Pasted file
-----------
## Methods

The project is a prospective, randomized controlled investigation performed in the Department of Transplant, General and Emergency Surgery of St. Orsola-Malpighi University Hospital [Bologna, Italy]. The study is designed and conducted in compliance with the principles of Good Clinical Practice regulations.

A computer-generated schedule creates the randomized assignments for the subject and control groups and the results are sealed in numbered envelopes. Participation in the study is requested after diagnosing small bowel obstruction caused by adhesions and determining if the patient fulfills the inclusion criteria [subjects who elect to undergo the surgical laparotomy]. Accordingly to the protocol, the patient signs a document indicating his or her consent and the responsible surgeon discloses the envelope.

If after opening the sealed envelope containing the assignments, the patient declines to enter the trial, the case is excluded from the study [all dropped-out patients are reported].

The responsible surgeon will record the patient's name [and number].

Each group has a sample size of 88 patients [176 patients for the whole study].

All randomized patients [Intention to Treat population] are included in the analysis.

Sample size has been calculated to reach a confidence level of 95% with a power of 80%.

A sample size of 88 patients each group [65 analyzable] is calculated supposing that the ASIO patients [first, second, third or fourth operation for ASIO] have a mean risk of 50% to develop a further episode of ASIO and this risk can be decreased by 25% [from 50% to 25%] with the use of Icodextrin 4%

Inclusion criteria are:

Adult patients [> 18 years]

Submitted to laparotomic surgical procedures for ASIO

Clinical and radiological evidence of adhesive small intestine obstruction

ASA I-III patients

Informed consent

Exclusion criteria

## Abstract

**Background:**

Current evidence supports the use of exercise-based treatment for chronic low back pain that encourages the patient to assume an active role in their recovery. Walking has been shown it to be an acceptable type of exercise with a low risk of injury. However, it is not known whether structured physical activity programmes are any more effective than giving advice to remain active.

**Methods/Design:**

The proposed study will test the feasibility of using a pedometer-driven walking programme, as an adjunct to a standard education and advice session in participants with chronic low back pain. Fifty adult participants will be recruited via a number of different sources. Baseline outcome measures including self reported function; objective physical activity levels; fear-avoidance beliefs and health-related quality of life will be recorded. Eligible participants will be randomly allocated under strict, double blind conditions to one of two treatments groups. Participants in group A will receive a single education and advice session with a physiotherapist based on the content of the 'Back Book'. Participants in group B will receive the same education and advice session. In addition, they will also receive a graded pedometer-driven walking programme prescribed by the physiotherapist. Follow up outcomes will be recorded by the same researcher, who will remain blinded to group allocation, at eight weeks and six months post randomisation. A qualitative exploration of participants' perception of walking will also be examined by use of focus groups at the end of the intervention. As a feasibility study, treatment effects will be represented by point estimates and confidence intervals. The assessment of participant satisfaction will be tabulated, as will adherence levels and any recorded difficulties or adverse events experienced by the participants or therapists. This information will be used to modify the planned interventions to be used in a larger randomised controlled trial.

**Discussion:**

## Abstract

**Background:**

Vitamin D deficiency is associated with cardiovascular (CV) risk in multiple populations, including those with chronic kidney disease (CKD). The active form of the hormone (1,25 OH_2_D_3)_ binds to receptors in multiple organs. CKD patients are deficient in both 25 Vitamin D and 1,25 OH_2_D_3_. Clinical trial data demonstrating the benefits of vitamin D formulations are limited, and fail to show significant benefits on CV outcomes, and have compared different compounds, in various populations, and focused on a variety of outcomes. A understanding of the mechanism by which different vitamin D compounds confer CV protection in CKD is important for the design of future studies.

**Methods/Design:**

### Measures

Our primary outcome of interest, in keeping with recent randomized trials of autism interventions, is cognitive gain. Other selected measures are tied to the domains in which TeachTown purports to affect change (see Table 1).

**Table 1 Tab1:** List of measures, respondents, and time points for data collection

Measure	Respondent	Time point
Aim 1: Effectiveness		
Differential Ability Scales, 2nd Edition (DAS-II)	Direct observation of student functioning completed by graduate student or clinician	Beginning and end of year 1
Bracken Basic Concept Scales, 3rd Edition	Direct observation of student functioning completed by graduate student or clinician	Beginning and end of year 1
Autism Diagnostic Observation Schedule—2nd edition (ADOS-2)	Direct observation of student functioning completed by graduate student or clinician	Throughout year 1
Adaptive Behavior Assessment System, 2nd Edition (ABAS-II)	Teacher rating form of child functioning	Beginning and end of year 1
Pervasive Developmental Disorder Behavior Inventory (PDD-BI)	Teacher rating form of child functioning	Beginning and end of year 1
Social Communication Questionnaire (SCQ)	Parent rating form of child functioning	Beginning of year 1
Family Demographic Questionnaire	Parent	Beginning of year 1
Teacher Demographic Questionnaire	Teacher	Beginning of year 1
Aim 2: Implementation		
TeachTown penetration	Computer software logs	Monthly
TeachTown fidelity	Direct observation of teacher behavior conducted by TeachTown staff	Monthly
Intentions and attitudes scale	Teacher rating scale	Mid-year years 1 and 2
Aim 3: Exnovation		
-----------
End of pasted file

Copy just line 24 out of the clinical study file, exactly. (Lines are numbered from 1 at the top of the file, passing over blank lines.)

**Background:**